Before I got into business, and when I was still at school, I would often read that such-and-such merger didn’t work out because the cultures between the two companies were too different. At the time I never understood what this meant. For me corporate culture just looked like one homogeneous whole.
Having now worked in the professional world for a few years, I think culture is super important, and varies massively and in important ways between companies. This is especially true at the startup stage when you just have a few people in the company. The culture between companies is as different as you find personality traits varying between groups of friends. What kinds of humor do you like? What kinds of degrees of effort do you like? What kinds of judgement calls do you make on product decisions? What goals and what balances are worth striving for?
In Academia.edu we care about a few things. One is passion for building great things, and working to a high standard. Some people really care about doing things to a high standard, and doing a good job, and some really don’t. We strive to hire people in the first bucket.
Another one is the ability to participate well in group dynamics and group decision-making. The goal of group dynamics, I think, is to channel individual passion into a common integrated whole, with everyone fully backing and supporting the end decision. Problems can occur when people aren’t sufficiently passionate, or when they are too passionate about the wrong thing, such as getting their idea selected rather than anyone else’s.
The kind of group dynamics we push for are ones where the question of who came up with the idea is completely irrelevant to everyone in the discussion, including to the person who came up with it. We strive for a dynamic where all that matters is the idea, and that there is no such thing as ego, or ‘giving ground’, or ‘saving face’, or any of those emotions associated with ego.
Another thing that is really important to get this kind of dynamic going is the ability to ensure that your words and contributions to the discussion, and the strength of them, correctly represent the strength of your true opinions: i.e. what you think in the cool light of day. A lot of group discussions go wrong because people get locked onto a certain track of thought, sometimes locked there by themselves, and sometimes locked there by other people, and they feel duty-bound, or saving-face-bound, to defend that track no matter where it takes them. In other words they lose track of what they think about the matter, and what would constitute a measured, balanced response to the situation, and what would constitute a good judgement call in the face of uncertainty, and instead get stuck in their line of argument, and end up defending something a viewpoint that, in the cool light of day, wouldn’t have subscribed to at all.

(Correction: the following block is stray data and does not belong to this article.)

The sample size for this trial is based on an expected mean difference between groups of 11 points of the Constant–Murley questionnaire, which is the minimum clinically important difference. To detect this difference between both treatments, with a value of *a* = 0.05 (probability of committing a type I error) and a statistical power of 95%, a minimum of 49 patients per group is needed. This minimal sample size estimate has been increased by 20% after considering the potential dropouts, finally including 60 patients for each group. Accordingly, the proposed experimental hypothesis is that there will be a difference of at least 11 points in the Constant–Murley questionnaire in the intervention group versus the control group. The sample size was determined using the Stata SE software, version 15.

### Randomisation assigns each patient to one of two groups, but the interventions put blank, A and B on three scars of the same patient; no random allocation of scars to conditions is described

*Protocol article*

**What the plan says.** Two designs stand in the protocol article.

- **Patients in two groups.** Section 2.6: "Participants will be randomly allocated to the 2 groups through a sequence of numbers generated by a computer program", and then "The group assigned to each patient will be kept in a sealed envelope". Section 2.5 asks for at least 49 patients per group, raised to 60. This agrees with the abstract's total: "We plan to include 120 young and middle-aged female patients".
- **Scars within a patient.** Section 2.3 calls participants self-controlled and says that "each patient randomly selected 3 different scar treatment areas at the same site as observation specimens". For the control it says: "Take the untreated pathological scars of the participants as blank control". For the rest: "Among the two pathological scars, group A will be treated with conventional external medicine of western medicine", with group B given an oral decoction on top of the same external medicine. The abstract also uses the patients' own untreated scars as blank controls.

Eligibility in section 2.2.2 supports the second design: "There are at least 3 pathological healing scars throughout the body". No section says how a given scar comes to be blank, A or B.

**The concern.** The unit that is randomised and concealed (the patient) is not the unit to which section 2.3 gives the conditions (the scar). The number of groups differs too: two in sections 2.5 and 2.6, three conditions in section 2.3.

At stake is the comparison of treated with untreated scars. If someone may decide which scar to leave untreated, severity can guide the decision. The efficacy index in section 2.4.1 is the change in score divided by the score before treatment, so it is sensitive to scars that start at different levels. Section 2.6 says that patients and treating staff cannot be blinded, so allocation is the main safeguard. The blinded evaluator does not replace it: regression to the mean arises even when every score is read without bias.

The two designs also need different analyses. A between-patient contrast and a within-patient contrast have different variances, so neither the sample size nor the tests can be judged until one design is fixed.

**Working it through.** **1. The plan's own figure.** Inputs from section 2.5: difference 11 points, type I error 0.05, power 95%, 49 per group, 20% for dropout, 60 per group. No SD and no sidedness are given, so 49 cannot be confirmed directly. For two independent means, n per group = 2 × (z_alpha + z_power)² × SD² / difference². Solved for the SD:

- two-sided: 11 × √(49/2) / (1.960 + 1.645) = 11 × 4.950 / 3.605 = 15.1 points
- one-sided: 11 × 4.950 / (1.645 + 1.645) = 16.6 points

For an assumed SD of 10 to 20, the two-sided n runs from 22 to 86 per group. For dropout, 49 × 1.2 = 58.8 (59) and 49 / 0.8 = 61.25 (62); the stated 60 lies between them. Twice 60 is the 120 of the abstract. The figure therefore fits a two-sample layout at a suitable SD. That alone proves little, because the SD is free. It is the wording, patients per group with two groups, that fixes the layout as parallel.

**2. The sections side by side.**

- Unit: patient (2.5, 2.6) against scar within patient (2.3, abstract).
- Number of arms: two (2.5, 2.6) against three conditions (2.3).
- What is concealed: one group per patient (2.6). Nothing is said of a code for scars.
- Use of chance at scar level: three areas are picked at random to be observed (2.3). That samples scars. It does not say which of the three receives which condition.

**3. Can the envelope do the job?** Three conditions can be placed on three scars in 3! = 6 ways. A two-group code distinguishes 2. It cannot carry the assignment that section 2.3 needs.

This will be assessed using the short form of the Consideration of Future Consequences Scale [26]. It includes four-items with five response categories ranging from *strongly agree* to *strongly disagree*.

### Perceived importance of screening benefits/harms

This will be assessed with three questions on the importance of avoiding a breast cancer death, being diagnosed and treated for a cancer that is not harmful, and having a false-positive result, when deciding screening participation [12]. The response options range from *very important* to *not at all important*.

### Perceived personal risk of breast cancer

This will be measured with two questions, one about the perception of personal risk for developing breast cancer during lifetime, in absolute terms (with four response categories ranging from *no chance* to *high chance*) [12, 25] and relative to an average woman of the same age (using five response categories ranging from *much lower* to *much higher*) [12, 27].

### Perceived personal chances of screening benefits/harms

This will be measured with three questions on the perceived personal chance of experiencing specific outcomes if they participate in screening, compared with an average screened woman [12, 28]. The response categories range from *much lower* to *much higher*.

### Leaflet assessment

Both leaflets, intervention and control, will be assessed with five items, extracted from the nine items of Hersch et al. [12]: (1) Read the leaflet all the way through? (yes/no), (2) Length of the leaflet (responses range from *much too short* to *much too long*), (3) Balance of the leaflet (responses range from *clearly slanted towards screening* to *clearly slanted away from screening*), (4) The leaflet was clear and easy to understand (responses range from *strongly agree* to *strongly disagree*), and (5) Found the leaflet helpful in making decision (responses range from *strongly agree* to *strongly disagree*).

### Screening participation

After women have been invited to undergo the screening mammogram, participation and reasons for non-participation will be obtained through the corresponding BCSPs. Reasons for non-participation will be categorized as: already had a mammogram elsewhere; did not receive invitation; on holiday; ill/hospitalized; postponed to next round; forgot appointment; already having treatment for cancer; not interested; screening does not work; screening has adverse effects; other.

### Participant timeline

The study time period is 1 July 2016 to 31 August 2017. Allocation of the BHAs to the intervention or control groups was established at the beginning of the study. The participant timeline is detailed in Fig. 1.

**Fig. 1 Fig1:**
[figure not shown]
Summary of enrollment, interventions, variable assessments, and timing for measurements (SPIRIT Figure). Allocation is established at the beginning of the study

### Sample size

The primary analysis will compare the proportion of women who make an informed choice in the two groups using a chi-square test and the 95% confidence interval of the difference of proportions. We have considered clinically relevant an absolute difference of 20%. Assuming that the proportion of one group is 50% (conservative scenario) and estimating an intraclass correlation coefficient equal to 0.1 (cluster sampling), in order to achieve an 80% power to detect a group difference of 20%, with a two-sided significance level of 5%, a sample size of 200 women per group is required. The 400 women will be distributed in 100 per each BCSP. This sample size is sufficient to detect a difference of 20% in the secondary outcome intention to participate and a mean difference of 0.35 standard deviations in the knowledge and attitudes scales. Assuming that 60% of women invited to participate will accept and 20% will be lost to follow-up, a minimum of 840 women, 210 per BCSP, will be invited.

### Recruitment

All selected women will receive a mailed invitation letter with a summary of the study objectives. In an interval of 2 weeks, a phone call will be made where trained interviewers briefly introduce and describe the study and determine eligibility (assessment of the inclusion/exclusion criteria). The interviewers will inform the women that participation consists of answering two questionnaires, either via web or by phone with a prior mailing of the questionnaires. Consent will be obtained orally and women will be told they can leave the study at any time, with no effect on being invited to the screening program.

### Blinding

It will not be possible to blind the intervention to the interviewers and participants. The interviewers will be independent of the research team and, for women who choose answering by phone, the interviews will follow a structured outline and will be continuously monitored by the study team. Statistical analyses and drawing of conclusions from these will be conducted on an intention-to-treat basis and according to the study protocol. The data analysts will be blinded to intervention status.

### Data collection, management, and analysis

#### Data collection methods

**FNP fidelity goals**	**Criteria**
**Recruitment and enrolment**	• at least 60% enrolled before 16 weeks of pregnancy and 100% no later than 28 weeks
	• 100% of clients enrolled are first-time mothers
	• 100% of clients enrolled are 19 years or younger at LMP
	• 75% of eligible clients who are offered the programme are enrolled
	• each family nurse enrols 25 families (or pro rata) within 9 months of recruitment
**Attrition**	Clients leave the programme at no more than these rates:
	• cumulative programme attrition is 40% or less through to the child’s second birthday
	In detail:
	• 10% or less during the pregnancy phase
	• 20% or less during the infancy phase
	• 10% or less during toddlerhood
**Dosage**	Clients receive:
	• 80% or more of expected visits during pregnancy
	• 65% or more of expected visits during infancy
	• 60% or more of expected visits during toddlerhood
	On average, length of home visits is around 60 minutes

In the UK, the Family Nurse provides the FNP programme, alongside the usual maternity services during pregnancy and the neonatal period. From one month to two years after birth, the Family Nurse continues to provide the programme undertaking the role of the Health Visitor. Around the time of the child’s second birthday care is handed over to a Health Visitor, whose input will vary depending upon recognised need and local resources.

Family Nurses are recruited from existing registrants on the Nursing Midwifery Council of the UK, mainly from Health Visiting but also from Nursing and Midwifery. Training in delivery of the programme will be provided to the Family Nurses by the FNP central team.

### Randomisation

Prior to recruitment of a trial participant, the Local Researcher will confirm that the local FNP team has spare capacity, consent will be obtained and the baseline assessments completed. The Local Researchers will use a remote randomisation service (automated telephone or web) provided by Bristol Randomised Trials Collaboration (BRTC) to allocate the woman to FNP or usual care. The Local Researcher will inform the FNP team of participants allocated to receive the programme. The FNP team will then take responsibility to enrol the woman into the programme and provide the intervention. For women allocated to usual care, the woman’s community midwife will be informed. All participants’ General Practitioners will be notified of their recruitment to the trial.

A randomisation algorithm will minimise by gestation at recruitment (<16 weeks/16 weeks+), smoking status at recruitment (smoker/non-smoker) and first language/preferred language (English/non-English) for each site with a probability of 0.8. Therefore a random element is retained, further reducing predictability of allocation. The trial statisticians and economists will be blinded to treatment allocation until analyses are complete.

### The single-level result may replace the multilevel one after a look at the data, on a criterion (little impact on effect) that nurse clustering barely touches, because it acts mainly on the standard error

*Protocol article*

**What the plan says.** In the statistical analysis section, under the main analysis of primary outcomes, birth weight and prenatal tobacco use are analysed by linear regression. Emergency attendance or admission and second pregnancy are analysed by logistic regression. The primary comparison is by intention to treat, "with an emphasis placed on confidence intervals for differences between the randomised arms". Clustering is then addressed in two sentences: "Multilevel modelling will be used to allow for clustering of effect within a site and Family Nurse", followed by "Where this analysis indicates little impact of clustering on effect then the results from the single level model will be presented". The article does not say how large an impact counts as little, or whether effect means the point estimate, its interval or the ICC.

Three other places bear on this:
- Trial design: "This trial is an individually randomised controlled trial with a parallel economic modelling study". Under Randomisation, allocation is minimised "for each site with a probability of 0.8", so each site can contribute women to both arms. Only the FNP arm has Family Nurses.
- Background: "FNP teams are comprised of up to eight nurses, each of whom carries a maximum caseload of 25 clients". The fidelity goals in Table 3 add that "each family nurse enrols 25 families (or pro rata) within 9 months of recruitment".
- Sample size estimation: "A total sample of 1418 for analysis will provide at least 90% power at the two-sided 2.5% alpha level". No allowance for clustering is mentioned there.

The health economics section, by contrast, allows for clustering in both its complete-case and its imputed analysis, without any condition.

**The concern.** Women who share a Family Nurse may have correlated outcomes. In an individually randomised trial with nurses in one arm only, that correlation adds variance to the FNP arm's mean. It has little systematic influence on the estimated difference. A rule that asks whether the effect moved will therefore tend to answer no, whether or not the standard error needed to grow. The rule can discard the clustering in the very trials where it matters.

Maintaining a sense of good judgement when there are multiple points of view, and even when there is someone in the group who is looking to polarize things, is really important. It’s really important not to lose your head, and to retain your judgement, so if you find yourself defending something that no longer makes sense, you can say ‘wow, this line of thinking clearly has problems’.
It’s also really important for credibility. If you say something is good or bad, it’s really important for the rest of the group to know that is what you really think, and you’re not just being forced into that judgement by the dialectical situation you have found yourself in. Sometimes, even with the best intentions, and the most solid group of people, if people are tired, then you can get discussions that you can tell aren’t heading in a very promising direction. It’s really good for everyone to have a sense of that point in a discussion, and to be able to agree just to cut the discussion off, and delay the decision until a later point, perhaps the next day.
I feel that successful group decision-making requires constant vigilance with regard to the emotional state of the discussion. Are the emotions directed at the right things, i.e. the product getting better, users being happier etc? Or have they started to shift towards the wrong things, i.e. someone feeling re-buffed and then digging their heels in a bit stronger as a result of feeling rebuffed? Usually if everyone is vigilant to the emotional state of the discussion, and where it’s heading, any slight deviances from the path to a good decision can be picked up on and corrected.
The definition of successful group decision making I think is where the decision that emerges is as good or better than what any subset of the group could have come up with. I feel that we achieve that at Academia.edu. We are super careful with who we hire, and look really carefully for the ability to channel passion in the right direction, and maintain solid judgement no matter what craziness is going on around you.